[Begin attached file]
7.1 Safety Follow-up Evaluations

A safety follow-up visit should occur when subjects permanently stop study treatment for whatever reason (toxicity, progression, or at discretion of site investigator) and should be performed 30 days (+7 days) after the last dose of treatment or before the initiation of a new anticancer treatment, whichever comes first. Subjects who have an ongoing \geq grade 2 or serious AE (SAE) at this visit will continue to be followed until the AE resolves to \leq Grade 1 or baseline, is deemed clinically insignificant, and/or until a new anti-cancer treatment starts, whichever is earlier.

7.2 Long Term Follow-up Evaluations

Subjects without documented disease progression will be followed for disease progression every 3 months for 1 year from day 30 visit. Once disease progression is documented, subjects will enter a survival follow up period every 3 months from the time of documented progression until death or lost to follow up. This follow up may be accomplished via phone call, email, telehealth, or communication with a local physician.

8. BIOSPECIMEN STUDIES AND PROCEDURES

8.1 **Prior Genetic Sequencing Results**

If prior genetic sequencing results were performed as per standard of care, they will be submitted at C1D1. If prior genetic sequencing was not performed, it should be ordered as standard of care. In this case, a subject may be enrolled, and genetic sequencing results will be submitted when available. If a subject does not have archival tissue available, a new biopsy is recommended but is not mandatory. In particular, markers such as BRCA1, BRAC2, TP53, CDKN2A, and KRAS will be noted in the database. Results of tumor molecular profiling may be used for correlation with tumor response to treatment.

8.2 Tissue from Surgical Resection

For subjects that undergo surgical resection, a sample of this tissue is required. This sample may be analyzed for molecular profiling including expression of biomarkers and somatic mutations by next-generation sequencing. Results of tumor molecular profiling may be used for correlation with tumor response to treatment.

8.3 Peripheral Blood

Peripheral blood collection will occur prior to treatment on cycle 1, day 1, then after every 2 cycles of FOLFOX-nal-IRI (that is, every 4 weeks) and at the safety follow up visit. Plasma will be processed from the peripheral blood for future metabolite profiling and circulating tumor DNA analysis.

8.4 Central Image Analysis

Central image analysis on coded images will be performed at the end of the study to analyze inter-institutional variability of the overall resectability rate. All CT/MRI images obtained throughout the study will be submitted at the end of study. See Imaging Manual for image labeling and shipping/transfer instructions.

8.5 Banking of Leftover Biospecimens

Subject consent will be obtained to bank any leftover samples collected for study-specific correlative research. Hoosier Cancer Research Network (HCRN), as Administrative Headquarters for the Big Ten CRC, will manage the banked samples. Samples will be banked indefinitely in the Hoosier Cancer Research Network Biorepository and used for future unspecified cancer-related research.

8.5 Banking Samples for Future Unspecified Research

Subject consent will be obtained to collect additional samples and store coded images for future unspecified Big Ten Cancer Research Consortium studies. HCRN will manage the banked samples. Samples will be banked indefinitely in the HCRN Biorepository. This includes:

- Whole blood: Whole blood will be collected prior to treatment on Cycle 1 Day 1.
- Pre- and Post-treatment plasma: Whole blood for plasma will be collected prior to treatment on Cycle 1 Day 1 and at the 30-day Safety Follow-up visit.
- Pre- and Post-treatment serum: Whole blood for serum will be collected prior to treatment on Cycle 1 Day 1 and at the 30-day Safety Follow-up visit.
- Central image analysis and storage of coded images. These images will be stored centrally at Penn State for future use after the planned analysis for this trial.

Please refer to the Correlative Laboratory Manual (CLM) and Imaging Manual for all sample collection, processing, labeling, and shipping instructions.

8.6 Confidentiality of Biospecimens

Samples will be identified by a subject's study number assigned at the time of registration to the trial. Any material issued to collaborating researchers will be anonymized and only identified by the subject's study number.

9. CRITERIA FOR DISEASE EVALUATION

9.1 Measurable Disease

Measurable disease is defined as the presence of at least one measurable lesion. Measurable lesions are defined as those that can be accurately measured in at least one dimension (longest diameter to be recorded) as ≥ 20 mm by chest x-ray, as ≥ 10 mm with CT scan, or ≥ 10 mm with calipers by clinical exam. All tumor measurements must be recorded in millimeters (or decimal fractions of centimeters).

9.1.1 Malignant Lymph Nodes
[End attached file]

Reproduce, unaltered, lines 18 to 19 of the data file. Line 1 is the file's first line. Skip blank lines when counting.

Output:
- Whole blood: Whole blood will be collected prior to treatment on Cycle 1 Day 1.
- Pre- and Post-treatment plasma: Whole blood for plasma will be collected prior to treatment on Cycle 1 Day 1 and at the 30-day Safety Follow-up visit.